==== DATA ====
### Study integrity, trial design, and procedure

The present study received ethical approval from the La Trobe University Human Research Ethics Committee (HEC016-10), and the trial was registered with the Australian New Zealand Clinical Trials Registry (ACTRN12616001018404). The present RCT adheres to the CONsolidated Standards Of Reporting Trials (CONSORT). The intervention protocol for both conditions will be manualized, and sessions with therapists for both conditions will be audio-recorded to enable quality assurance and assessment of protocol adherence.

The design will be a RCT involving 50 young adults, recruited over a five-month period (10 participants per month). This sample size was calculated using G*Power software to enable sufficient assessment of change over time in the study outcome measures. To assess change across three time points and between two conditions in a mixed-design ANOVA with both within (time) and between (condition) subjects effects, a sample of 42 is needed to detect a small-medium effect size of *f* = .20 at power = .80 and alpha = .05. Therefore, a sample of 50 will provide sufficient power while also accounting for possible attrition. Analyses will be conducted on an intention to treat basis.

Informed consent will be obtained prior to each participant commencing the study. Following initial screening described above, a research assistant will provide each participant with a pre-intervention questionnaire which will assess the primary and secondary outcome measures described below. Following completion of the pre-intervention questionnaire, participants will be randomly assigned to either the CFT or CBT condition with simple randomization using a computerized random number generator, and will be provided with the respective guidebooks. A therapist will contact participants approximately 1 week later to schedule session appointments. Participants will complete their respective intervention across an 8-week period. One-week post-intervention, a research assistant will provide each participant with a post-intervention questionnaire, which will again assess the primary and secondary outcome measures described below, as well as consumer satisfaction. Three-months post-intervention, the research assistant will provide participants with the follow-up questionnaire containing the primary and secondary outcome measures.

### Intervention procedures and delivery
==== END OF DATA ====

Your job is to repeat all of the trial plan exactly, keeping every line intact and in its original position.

### Study integrity, trial design, and procedure

The present study received ethical approval from the La Trobe University Human Research Ethics Committee (HEC016-10), and the trial was registered with the Australian New Zealand Clinical Trials Registry (ACTRN12616001018404). The present RCT adheres to the CONsolidated Standards Of Reporting Trials (CONSORT). The intervention protocol for both conditions will be manualized, and sessions with therapists for both conditions will be audio-recorded to enable quality assurance and assessment of protocol adherence.

The design will be a RCT involving 50 young adults, recruited over a five-month period (10 participants per month). This sample size was calculated using G*Power software to enable sufficient assessment of change over time in the study outcome measures. To assess change across three time points and between two conditions in a mixed-design ANOVA with both within (time) and between (condition) subjects effects, a sample of 42 is needed to detect a small-medium effect size of *f* = .20 at power = .80 and alpha = .05. Therefore, a sample of 50 will provide sufficient power while also accounting for possible attrition. Analyses will be conducted on an intention to treat basis.

Informed consent will be obtained prior to each participant commencing the study. Following initial screening described above, a research assistant will provide each participant with a pre-intervention questionnaire which will assess the primary and secondary outcome measures described below. Following completion of the pre-intervention questionnaire, participants will be randomly assigned to either the CFT or CBT condition with simple randomization using a computerized random number generator, and will be provided with the respective guidebooks. A therapist will contact participants approximately 1 week later to schedule session appointments. Participants will complete their respective intervention across an 8-week period. One-week post-intervention, a research assistant will provide each participant with a post-intervention questionnaire, which will again assess the primary and secondary outcome measures described below, as well as consumer satisfaction. Three-months post-intervention, the research assistant will provide participants with the follow-up questionnaire containing the primary and secondary outcome measures.

### Intervention procedures and delivery